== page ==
RE: Wittgenstein, consider an example of two different metaphysical concepts of being. One is the analytic philosopher Peter van Inwagen's idea: namely, that all senses of 'is' or 'exists' can be captured in the existential quantifier (∃x), a logical operator that just means "more than zero". Then take another from Thomas Aquinas, that being and existence are divided into essentia and esse--the first being the "whatness" of a thing and the second its pre-theoretical "act of existence" given gratuitously by God. Those are two very different linguistic "forms of life," right? So Wittgenstein should at least grant that, in my view. But if he does, then we have some traction from which it's possible to engage one another as foreigners.

      RE: Heidegger, I would want to capture his early work at least under the banner of what I mean by metaphysics. Even after Sein und Zeit, Heidegger describes his work as such (I'm thinking of his 1928 Leibniz lecture, in which he wants to give a "metaphysics of truth"). In my view, the real problem with Heidegger is not his yearning for Sein (literally the definition of metaphysics given by Aristotle), but with his intellectual history. It's true that in modernity we have a forgetfulness of being, but it's just weird to think that this is *because* we do too much metaphysics. It's precisely because we don't do metaphysics that we forget about being.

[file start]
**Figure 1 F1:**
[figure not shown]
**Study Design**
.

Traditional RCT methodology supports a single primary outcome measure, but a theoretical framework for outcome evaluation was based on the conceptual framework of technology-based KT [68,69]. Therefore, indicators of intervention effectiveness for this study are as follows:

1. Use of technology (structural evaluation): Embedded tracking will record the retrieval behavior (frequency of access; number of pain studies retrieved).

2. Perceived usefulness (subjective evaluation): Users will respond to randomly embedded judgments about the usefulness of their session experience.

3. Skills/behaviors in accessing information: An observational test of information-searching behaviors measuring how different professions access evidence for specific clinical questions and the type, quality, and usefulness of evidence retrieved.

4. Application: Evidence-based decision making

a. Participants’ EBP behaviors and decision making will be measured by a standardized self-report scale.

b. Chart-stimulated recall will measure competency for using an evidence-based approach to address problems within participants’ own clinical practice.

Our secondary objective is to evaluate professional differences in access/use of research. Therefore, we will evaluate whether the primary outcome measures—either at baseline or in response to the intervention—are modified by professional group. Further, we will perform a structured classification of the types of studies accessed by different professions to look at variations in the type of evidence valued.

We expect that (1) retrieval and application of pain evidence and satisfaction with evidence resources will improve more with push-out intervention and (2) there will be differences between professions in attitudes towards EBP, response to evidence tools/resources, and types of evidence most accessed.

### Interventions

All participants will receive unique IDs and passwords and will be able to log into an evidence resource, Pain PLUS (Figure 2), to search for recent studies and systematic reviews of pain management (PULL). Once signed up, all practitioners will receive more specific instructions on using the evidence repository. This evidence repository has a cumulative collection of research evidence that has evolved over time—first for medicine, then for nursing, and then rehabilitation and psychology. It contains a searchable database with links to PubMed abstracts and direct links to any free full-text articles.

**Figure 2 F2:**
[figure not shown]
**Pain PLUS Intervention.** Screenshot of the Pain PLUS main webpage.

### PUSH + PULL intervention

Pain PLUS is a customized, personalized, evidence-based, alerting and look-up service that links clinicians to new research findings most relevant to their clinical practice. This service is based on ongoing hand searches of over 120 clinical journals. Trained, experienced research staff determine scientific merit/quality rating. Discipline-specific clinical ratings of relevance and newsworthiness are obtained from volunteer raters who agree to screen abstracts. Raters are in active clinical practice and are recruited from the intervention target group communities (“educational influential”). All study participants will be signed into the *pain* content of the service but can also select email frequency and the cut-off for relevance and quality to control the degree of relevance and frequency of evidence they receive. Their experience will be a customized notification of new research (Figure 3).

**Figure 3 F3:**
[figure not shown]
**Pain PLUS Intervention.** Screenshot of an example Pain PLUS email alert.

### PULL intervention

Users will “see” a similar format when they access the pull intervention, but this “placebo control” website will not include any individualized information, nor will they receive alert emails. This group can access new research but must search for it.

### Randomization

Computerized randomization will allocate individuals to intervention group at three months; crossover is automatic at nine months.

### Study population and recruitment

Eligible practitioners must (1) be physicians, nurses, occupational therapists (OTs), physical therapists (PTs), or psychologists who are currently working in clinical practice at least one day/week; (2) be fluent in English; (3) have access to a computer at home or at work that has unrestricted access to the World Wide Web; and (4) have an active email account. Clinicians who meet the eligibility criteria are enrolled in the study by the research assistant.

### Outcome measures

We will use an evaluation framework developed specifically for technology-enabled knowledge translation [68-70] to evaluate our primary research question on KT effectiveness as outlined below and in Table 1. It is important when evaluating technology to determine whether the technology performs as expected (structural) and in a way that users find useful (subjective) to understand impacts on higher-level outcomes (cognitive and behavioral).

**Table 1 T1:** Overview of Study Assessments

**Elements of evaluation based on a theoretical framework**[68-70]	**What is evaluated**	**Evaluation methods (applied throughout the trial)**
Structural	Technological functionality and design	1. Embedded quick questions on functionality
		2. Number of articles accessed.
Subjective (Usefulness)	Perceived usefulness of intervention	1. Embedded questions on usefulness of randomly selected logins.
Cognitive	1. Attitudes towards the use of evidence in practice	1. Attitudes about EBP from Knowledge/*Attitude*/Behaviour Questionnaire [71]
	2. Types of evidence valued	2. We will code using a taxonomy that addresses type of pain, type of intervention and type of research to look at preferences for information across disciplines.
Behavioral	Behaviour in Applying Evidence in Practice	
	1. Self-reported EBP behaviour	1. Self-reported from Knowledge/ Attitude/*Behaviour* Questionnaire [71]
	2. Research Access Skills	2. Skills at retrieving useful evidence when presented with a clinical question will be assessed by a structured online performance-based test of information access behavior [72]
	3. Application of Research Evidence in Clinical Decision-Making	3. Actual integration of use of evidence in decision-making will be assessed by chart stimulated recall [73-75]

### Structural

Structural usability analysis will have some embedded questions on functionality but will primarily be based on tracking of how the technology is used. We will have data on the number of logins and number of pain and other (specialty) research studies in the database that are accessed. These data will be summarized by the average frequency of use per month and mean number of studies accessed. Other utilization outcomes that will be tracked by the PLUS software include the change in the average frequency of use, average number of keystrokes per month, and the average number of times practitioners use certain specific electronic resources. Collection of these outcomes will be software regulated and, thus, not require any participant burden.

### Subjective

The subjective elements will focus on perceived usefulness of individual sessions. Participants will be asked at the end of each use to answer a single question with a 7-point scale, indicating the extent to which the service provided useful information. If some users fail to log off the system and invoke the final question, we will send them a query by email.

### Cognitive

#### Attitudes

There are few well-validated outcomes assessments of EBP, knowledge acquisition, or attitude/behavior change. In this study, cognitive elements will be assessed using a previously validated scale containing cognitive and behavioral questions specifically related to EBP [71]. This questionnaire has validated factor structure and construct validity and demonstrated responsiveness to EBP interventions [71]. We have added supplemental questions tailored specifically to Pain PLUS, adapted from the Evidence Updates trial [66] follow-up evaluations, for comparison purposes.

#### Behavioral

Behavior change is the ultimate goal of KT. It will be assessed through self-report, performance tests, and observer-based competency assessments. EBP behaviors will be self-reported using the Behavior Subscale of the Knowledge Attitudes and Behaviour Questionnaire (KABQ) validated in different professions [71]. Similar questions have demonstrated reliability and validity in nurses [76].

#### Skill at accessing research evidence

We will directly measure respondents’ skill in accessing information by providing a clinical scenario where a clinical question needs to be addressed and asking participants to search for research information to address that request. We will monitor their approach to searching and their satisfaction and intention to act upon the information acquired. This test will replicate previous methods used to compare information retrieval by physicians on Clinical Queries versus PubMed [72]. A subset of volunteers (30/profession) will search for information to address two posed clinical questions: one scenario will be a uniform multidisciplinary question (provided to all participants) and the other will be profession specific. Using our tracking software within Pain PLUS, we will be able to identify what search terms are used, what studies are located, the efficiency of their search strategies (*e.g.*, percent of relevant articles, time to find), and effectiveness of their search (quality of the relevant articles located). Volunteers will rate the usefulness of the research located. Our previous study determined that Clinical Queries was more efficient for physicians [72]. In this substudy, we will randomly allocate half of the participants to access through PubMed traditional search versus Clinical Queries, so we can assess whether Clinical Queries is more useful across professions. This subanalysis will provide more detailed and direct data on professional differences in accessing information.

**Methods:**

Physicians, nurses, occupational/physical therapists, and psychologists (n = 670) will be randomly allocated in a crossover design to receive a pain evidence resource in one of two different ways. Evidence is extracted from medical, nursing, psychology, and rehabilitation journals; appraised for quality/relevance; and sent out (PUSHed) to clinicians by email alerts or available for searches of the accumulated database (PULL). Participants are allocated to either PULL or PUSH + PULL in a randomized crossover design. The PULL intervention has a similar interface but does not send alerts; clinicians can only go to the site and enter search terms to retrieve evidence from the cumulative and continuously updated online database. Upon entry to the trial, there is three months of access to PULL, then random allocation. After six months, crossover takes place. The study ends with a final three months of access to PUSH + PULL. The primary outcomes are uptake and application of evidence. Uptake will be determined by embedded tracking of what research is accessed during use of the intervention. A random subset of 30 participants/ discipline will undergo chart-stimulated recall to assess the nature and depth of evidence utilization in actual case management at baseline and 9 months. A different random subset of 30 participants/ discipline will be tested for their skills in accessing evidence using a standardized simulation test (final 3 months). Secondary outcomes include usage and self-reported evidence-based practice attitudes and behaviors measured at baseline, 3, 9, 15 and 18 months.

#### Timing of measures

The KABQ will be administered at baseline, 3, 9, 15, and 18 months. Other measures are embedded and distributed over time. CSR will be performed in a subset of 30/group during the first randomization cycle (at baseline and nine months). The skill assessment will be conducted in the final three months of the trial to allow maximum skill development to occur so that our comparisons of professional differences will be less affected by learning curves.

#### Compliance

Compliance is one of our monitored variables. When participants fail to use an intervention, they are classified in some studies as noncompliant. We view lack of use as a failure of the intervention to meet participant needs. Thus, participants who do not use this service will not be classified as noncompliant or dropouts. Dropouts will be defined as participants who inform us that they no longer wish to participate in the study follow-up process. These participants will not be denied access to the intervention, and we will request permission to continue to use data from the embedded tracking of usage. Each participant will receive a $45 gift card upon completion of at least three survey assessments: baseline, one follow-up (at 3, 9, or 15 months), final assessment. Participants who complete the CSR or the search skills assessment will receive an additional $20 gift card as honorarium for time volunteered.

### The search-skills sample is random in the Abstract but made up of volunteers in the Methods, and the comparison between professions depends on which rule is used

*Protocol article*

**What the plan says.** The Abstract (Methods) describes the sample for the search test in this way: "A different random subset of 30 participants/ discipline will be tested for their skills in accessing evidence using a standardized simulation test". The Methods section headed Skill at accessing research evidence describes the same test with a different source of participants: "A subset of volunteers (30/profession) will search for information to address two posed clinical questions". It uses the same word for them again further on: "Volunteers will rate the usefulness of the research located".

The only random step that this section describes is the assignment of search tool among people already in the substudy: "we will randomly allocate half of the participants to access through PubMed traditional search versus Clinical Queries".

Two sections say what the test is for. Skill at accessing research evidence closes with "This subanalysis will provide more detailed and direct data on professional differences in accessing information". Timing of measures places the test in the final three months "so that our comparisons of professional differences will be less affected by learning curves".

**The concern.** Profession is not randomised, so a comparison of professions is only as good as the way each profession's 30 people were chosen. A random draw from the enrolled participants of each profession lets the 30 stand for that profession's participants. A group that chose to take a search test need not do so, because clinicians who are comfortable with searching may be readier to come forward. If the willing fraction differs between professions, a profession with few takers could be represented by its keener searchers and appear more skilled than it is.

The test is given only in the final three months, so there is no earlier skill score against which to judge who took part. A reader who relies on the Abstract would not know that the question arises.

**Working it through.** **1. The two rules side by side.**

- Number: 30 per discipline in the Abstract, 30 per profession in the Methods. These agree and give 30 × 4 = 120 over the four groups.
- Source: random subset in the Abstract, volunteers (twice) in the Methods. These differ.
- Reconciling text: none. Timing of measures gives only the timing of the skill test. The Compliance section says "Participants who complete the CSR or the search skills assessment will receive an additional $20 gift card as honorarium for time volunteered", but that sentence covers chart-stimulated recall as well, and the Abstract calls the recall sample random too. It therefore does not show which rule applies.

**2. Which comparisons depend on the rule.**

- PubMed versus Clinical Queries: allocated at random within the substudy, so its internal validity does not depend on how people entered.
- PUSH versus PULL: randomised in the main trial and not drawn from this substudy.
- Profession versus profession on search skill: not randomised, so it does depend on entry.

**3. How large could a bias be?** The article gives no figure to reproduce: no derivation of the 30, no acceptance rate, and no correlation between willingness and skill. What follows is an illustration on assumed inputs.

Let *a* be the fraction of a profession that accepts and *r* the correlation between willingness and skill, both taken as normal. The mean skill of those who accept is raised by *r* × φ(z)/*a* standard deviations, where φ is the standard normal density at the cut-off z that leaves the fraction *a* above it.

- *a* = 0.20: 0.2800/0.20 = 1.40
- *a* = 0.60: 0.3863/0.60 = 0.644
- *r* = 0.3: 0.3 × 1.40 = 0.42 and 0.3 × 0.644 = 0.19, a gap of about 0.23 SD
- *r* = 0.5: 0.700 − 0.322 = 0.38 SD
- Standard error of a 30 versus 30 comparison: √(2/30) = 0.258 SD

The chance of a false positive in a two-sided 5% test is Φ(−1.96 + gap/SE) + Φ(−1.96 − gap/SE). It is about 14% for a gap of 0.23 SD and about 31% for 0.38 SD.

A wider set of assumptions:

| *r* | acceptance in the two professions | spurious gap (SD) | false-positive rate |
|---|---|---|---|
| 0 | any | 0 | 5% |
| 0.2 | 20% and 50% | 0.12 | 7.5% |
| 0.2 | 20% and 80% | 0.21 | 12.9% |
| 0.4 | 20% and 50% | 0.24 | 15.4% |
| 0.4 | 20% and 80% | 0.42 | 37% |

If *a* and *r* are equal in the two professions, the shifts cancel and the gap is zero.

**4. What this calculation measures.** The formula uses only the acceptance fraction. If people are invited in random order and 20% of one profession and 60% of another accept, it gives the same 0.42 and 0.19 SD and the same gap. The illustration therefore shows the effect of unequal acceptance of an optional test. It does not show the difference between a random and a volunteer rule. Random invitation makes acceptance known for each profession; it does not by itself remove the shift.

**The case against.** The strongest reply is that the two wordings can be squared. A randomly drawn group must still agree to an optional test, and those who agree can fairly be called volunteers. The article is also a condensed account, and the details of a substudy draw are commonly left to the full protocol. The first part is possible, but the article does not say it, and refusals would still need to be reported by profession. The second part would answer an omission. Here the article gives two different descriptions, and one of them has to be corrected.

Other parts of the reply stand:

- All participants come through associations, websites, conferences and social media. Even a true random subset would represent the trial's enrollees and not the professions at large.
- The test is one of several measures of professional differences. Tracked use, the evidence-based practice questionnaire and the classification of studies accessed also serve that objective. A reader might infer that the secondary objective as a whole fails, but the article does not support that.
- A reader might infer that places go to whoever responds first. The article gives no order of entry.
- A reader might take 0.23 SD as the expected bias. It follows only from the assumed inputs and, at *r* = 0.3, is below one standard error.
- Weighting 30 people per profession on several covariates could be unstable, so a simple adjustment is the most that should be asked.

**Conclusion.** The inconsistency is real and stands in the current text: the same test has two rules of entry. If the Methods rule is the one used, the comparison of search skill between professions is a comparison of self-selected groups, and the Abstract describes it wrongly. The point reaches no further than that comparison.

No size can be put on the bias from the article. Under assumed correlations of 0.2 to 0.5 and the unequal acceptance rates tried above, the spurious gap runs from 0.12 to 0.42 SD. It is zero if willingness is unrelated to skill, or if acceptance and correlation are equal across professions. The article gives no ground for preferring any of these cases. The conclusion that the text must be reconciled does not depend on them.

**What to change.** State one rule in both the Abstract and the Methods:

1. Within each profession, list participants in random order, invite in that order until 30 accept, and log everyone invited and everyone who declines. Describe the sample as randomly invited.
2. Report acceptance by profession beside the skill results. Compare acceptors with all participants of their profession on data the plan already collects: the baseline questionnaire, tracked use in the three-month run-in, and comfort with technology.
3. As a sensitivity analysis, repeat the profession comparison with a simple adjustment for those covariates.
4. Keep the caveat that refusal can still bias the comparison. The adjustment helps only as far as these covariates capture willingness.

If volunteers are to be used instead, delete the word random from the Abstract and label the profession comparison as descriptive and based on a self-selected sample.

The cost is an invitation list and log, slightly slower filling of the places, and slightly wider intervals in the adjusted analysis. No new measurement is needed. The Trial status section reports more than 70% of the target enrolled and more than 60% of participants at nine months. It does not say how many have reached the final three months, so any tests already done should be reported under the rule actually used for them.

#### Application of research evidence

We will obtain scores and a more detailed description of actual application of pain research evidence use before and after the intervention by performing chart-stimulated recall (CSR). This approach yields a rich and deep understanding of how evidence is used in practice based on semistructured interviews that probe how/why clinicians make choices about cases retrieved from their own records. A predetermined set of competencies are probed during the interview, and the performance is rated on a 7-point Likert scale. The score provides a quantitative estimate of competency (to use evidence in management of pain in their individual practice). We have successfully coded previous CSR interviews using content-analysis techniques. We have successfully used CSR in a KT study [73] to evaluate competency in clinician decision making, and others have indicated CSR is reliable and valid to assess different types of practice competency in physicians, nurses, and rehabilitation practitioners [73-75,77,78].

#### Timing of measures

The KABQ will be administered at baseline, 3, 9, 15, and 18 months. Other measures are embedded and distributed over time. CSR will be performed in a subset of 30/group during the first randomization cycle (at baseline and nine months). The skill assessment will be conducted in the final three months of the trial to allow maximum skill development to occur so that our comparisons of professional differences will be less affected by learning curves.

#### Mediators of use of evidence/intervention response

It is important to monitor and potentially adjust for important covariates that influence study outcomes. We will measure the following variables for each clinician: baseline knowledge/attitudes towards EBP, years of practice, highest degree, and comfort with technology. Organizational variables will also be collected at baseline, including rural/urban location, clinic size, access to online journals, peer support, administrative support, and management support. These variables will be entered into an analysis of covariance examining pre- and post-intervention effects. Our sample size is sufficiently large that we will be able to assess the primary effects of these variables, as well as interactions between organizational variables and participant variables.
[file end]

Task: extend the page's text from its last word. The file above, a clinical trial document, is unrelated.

RE: metaphysics and experience, I would just say that if a particular metaphysics does a bad job explaining actual experience, then that should count against that particular metaphysics. In fact, something like what Hector describes is probably my primary reason for rejecting van Inwagen's mathematical account of being I talked about before. At the end of the day, I just have no idea what a purely "non-metaphysical" language would be.